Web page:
In this book the recognizes that the real story about the search engines is actually outside the admittedly fascinating geek arms race between the big players: what's important is what the very act of searching for information on the Internet means for business and consumer alike. The simple act of keying in a phrase to a search engine is carried out billions of times a day and in totality provides an unprecedented map of human desires. The commercial ramifications are obvious, but our culture and our access to information are also being transformed by the nature of search. Put it this way - once the Net becomes a daily part of your life, it's hard to imagine doing without it.
The most obvious example of the commercial gold in search queries is contextual advertising, those text ads that turn up next to your search results that are related to your query.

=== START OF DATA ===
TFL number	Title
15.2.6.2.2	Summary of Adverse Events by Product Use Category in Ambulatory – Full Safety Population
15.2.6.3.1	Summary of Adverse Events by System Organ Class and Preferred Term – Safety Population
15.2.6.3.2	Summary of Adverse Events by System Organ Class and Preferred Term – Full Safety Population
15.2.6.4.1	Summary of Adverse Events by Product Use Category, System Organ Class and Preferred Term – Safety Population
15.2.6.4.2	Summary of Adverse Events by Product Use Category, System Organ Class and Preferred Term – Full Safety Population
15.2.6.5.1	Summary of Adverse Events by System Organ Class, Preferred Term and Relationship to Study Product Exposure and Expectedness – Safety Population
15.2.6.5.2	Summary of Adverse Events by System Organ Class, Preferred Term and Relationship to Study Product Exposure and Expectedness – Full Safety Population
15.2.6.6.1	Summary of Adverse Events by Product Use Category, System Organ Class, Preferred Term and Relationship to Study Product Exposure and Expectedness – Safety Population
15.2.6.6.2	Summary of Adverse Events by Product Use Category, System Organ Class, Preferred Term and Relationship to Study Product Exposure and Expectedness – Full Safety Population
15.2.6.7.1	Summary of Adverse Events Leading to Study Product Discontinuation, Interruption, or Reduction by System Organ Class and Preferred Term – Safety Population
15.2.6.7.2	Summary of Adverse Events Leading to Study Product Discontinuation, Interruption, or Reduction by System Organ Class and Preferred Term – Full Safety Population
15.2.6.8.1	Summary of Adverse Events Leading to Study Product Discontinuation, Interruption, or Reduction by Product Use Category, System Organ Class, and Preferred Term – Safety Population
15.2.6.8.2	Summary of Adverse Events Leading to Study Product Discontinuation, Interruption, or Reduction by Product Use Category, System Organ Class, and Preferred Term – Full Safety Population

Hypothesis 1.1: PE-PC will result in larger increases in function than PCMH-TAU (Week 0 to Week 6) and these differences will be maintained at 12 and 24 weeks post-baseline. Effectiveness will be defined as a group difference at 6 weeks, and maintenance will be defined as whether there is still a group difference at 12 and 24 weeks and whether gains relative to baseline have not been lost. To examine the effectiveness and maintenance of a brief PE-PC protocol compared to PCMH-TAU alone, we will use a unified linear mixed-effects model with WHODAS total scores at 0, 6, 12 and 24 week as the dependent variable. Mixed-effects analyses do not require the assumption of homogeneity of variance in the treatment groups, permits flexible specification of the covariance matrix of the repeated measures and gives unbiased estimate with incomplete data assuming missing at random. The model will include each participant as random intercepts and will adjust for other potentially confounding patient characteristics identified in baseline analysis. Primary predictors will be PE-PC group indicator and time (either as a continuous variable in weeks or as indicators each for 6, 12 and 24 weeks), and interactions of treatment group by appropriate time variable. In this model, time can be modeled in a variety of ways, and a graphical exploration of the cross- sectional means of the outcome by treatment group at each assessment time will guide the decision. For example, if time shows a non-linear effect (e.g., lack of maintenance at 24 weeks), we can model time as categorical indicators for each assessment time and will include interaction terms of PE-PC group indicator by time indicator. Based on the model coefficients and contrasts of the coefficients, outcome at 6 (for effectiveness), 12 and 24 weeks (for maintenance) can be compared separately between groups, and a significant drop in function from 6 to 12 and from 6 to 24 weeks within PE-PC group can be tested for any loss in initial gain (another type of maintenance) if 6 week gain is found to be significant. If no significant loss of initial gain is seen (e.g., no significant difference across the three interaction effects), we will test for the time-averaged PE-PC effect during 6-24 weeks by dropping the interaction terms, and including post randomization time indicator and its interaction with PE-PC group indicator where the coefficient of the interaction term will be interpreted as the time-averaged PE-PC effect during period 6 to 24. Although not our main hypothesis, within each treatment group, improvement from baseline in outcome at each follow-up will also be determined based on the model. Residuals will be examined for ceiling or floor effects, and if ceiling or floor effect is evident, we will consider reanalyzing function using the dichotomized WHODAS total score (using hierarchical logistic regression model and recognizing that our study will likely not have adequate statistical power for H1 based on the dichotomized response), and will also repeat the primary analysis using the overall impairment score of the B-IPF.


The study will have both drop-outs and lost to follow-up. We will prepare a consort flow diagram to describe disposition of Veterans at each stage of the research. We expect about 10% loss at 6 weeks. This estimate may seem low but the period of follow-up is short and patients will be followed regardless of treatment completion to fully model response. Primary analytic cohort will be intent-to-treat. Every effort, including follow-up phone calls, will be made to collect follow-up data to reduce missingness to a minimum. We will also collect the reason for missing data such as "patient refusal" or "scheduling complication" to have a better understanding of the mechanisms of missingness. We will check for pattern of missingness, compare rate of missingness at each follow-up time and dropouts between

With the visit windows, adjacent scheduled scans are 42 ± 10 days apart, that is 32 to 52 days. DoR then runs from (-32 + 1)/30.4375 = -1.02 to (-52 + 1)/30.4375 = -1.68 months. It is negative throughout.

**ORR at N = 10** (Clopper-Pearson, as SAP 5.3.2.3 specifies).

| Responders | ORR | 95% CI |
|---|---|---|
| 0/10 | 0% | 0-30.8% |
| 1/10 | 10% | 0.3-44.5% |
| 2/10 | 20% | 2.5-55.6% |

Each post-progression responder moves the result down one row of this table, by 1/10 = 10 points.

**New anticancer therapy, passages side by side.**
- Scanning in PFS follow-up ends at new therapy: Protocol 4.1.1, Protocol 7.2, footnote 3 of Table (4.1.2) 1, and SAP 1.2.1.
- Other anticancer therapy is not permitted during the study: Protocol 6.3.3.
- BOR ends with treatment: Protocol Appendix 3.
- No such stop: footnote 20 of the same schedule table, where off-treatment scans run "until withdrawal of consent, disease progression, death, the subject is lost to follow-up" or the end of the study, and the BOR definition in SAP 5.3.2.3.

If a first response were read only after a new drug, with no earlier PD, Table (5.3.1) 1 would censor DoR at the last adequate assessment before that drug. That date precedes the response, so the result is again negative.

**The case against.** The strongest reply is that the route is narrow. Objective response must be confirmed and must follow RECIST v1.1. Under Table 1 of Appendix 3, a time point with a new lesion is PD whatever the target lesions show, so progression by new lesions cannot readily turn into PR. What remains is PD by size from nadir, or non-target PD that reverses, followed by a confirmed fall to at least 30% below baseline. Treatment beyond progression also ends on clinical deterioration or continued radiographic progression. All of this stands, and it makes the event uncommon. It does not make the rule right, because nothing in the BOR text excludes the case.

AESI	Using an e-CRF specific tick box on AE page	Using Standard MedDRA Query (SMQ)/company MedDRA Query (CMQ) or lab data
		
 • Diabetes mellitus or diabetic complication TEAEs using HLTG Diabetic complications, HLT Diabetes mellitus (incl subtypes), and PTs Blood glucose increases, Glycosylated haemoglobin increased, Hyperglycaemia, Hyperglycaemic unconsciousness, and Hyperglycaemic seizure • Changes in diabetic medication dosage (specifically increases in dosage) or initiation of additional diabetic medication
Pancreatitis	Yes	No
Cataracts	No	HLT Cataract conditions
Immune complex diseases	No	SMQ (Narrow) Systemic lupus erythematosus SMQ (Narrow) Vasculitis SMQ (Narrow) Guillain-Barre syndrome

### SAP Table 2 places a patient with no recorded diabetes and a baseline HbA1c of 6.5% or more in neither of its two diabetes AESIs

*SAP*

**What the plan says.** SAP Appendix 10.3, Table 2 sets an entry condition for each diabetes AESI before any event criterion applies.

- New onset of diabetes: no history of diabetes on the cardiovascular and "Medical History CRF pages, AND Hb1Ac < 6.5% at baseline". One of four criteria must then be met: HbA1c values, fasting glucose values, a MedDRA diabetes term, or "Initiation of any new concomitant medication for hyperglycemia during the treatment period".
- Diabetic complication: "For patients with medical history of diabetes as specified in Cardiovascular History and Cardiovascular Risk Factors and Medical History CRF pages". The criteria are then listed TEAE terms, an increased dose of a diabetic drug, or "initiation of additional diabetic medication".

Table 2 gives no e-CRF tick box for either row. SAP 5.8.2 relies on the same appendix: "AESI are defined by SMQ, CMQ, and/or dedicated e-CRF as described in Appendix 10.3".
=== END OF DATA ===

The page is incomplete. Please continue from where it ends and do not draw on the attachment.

For now, though, search remains a huge success story - Google may well be about to have its own stock bubble popped, but the company is profitable and unlikely to be knocked off its leadership perch by Wall Street alone. Yahoo and MSN are moving into the contextual ad field, each looking to get the competitive edge to make advertisers and publishers alike use their particular system. Most importantly, all three are continually trying to find better ways to slice and dice the Database of Intentions to give you what you want quicker, simpler and faster. Google, to my mind, still remains out in front for innovation, constantly testing business boundaries and received wisdom, putting the user experience first and working backwards. In the last five years, it has continually gone its own way and managed to take the industry with it. But Yahoo and MSN and, indeed, people and companies we've never even heard of yet, are not to be underestimated. John Battelle's The Search provides a brilliant illustration that within five years everything in the search world can change absolutely. It has done so already once - it probably will do again.